Investors’ great expectations heading for disappointment
The average investor in Australia is heading for disappointment with annual return expectations that are far above those that fund managers or even pure equity market exposure can produce, according to new Schroders research.
The fund manager’s Global Investor Study surveyed 25,000 investors in 32 markets, including over 1,200 in Australia, and found that investors expected over 10 per cent annual returns from their portfolio in the next five years.
Expectations were slightly higher than the global average in Australia, where investors expected 10.9 per cent annual returns, and were particularly high among millennials, who expected a 12.9 per cent return from their portfolio.
Speaking at a media lunch in Sydney last week, Schroders head of distribution Graeme Mather said the extent of investors’ high expectations had come as a shock to the fund manager.
“We all know investors typically want higher returns for more risk, but what surprised us was the extent of expectations around the world, particularly in the current environment,” Mr Mather said.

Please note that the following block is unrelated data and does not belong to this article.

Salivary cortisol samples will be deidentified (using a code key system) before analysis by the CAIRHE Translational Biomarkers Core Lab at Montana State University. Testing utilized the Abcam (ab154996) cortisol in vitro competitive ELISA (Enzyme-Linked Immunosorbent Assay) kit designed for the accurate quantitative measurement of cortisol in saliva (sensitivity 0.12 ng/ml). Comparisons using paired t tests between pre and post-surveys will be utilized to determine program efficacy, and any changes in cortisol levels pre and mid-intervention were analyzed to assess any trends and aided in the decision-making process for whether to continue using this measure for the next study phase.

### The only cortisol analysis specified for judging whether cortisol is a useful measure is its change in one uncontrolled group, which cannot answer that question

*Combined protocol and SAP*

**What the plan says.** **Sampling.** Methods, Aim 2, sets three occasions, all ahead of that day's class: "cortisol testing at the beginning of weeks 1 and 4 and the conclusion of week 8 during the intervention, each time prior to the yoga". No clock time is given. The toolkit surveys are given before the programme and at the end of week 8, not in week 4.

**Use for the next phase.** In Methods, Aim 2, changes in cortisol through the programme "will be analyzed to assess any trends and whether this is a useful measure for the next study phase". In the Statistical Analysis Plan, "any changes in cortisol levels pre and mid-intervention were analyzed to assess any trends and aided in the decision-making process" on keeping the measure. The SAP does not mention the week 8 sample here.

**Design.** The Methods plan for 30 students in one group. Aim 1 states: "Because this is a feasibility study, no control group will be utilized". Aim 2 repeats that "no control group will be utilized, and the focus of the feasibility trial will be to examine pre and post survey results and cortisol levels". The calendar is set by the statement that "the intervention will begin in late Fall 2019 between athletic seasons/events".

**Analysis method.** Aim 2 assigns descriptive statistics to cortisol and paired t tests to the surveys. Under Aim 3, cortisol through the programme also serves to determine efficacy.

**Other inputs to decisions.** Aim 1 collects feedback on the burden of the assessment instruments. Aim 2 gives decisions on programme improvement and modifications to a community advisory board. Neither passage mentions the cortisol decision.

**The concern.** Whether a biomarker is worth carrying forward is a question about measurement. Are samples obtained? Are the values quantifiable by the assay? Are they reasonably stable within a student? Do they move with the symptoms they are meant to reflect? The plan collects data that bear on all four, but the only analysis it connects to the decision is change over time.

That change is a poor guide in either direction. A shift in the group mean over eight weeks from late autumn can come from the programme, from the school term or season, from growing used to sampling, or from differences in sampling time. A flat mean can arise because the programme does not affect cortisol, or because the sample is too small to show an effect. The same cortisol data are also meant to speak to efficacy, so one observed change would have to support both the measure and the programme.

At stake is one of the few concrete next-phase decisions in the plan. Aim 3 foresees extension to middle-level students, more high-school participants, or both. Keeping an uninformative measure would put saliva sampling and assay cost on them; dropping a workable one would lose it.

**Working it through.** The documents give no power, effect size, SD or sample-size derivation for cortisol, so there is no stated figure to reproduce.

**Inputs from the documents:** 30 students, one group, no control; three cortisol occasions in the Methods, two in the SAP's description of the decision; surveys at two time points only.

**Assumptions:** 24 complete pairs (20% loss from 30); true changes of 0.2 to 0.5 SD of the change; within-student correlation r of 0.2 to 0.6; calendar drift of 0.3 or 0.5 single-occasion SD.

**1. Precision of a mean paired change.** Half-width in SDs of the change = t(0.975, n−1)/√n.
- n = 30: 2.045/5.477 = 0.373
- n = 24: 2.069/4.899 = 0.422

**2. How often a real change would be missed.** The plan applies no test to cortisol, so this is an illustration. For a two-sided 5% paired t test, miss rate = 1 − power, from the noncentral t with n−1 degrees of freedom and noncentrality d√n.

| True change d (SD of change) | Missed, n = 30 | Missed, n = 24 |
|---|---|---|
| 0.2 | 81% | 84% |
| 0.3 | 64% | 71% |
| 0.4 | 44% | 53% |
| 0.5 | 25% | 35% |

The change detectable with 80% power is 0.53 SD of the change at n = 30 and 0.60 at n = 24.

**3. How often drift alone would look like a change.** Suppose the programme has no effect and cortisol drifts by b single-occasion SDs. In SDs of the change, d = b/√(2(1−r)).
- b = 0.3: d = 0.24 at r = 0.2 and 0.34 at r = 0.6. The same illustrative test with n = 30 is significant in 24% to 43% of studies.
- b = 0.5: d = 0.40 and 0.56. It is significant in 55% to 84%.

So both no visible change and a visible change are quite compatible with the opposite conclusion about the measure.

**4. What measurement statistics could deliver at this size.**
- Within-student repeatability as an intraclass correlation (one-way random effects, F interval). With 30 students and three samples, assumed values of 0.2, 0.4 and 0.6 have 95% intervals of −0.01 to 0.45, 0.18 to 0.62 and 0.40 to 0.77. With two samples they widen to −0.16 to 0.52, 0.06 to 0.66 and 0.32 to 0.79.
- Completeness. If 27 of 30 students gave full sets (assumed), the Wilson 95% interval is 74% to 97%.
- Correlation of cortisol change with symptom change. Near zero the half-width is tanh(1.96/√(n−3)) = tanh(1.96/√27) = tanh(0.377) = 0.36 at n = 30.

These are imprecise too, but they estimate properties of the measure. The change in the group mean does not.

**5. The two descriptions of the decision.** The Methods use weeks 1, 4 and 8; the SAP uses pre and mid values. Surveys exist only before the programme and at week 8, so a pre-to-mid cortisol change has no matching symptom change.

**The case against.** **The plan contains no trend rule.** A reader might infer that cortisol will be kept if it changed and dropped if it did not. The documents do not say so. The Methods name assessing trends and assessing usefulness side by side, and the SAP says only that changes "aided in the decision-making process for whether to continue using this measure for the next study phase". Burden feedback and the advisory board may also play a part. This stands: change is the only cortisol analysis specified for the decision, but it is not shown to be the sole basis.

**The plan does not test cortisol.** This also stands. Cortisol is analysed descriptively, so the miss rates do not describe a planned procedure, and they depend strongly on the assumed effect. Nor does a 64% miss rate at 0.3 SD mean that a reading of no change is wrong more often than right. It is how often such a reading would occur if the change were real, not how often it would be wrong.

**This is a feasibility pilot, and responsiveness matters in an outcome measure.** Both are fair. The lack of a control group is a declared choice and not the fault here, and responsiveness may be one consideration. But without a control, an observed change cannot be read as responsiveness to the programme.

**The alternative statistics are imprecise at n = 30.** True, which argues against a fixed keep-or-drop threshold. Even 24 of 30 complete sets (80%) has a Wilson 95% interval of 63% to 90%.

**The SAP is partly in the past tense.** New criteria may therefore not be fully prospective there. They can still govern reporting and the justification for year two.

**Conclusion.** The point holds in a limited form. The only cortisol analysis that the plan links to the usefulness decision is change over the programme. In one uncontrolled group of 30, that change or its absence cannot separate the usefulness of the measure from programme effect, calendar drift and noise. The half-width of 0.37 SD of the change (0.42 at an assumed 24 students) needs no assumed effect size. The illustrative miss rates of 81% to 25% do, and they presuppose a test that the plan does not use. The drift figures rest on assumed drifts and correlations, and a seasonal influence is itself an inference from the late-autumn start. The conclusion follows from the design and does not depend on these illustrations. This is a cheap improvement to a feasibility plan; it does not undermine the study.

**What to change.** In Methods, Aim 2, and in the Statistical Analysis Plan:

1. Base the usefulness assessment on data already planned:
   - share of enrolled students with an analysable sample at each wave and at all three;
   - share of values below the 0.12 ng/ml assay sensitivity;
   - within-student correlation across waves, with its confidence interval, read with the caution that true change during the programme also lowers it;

“People tend to shoot for the moon, but they are going to be disappointed when they don’t leave the earth’s atmosphere.”
He added that what amounted to a performance target of CPI plus nine based on the current Australian inflation rates would be “a challenging objective” for any fund manager to hit, but that investor expectations had been raised due to the 10-year long equities bull market since the financial crisis.
Schroders chief executive Chris Durack added that with equity markets having produced long-term annualised returns that were significantly lower than the expected return figure of investors, it was difficult to see how such a return could be achieved without taking on very high levels of risk.
“If you look at years past and the stock markets around the world, the Aussie stock market produced a real return over 100 or so years of between 6 and 7 per cent, that’s if you invested 100 per cent in the stock market over the last century,” Mr Durack said.
“If you are inclined to think that equities are a risky investment, the average return you can get for that risky investment over a long period of time is less than the return expected in the survey.
“So, if you are left to your own devices with those expectations, it does follow there’s a risk of being disappointed.”
He added that both advisers and fund managers had a role to play in educating clients and super fund members around the mechanics of markets and what constituted a realistic return target for the investor’s risk profile.